The second story was written by John Green, and for the second time this year, I was both amazingly pleased and amazingly in love with John's character's and writing style and plot and I just felt myself edging close to totally in love with Green as a whole. He once again created such a beautiful relationship between the group of friends, generated an adventurous plot and produced a wonderful progression of love between two friends, and these are all the features I love in a story. There wasn't a part in the story that wasn't full of emotion or adventure and I was glued to reading about the race to the Waffle House, no matter how absurd that sounds, and I was entirely invested in the budding relationship between Tobin and the Duke, even though I felt it showed a few similarities to that of Hazel and Gus from The Fault in our Stars. Unlike the other two stories in Let It Snow, A Cheertastic Christmas Miracle was in a males perspective, and it's still extremely rare to find a YA book in the perspective of a male, and I loved Green for this. However, unlike the first, I felt one of the other characters was the star of the show, and that was JP. I felt he brought a lot of humour to their adventure, and I felt he was the most engaging and relatable character throughout the story, alongside Angie, the Duke. I thoroughly loved the links from The Jubilee Express, especially that of Jeb's emergency phone call, which I found myself making up scenarios, and hoping and praying his trying wasn't in vain. I felt that A Cheertastic Christmas Miracle was one big cheese fest, and it had me smiling and laughing and was sweet and pretty darn adorable the whole way through. I loved Green's story so much more than Johnson's, and it was possibly my favourite of all three.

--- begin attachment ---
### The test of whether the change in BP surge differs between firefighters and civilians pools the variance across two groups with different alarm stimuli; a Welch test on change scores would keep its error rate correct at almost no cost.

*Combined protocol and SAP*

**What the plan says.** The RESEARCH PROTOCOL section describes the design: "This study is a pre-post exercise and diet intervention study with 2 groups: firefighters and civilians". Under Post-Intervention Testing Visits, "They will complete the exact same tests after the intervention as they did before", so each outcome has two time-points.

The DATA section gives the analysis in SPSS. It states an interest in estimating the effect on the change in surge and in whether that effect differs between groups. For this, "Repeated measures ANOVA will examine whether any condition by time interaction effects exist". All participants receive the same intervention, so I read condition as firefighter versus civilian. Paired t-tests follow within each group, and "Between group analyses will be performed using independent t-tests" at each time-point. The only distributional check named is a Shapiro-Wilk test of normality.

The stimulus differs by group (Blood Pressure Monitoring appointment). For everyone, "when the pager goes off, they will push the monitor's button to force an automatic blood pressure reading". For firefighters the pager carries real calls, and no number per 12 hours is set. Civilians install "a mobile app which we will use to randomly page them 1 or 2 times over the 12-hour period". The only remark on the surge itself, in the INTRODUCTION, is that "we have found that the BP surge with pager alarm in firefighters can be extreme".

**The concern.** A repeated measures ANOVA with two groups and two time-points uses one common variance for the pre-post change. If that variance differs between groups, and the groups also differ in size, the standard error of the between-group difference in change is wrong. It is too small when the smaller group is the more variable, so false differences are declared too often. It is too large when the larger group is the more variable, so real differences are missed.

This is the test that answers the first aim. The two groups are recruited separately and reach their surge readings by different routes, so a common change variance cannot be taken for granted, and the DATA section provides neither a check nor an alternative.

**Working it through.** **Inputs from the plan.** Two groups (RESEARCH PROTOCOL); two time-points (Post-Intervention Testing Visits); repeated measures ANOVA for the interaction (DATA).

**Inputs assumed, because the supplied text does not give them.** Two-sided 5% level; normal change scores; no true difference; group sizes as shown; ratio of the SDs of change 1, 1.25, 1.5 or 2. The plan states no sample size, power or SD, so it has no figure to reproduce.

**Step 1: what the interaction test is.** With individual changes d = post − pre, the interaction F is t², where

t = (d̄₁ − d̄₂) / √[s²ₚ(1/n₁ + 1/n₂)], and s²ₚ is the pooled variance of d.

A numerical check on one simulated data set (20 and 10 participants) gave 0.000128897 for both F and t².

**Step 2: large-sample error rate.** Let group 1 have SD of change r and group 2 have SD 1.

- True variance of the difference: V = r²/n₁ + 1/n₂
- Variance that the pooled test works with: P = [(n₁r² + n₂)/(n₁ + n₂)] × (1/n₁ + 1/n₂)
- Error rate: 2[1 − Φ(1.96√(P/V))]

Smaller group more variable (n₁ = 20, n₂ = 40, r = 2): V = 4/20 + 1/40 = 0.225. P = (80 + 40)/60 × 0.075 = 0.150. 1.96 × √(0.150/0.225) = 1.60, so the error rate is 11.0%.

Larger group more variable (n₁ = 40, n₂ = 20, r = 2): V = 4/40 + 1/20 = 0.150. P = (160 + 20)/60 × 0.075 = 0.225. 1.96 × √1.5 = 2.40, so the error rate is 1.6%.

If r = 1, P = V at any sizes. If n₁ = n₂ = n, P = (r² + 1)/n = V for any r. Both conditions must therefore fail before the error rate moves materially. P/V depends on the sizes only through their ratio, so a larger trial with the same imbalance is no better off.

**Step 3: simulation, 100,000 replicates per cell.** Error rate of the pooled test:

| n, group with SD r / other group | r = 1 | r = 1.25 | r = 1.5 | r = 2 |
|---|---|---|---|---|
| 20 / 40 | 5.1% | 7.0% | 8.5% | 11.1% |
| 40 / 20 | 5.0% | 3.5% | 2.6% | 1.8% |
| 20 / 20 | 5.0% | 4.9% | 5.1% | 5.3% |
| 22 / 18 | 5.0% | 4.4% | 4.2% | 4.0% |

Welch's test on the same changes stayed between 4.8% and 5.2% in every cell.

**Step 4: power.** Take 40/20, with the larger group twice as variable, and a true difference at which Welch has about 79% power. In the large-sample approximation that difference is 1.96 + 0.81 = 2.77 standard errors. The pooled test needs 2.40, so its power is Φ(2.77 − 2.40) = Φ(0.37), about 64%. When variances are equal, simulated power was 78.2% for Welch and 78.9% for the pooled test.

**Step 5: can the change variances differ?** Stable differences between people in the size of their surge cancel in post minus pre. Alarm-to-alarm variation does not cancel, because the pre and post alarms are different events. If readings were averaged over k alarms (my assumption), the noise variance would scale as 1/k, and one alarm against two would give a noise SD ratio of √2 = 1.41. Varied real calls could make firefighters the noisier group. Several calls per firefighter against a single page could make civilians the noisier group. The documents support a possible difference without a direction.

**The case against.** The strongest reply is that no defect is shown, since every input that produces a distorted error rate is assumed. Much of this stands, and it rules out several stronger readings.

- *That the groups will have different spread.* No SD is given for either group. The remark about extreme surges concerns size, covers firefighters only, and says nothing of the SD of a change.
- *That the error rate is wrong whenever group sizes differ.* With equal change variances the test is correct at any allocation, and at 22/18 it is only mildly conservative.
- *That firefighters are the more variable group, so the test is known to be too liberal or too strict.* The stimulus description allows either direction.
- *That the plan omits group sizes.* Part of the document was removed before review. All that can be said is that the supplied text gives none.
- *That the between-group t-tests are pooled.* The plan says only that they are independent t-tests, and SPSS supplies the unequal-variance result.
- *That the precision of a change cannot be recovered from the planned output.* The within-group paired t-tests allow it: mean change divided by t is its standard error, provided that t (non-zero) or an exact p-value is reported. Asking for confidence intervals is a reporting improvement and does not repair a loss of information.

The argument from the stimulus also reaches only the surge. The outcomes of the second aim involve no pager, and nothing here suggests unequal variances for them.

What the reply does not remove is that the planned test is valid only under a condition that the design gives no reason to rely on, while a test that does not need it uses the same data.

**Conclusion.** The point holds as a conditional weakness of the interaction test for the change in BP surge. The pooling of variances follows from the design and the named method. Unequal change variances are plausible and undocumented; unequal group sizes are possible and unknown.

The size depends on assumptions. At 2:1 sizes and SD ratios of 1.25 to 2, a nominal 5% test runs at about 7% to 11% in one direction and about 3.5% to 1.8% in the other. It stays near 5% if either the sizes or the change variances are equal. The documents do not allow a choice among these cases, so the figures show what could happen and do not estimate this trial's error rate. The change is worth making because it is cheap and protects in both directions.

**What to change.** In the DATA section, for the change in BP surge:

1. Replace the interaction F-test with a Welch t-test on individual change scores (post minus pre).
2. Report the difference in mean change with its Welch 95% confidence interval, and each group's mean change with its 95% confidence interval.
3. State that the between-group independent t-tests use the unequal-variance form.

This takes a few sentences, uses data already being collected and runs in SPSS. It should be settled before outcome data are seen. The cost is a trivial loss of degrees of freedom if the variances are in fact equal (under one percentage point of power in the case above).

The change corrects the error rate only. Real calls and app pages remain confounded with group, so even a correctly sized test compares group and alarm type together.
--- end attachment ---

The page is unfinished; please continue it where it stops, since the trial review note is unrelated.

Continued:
The Patron Saint of Pigs

The third and final story in Let It Snow was written by Lauren Myracle, and much like with Johnson's, it was the first by this author that I had read, and while reading it, I seriously fear it would be my last as I struggled to take to our leading lady Addie. I felt as a character she was extremely self-absorbed and self-centred, and although I understand that was one of the main concepts of the plot, I just couldn't take how absurd and pathetic her whimpering was. However, once she started her shift, I felt a change of direction in her attitudes. I began to warm to her, I began to appreciate her sense of humour and I was highly impressed with just how much her character came to grow. I also feel that her best friend Dorrie was exactly what Addie needed. I felt that Dorrie was the voice of reason whenever Addie needed it, and gave her a harsh smack of reality when it was required. I did eventually come to like Addie and her story, and I was actually quietly pleased at her ending. I was also insanely happy to finally know what Jeb's story was, and although I probably would have prefered a story in his perspective, I was just happy to see him happy. I was also extremely pleased to see how the other stories all finalised within Starbucks and how there were so many happy endings, if maybe too many, but hey, who doesn't love a cute, happy ending?

All three of the stories in Let It Snow were wonderful to read and I plan to read it once again before Christmas, one, because I don't have enough Christmas/Winter themed books, and two, because it's most definitely not a read once only kind of book.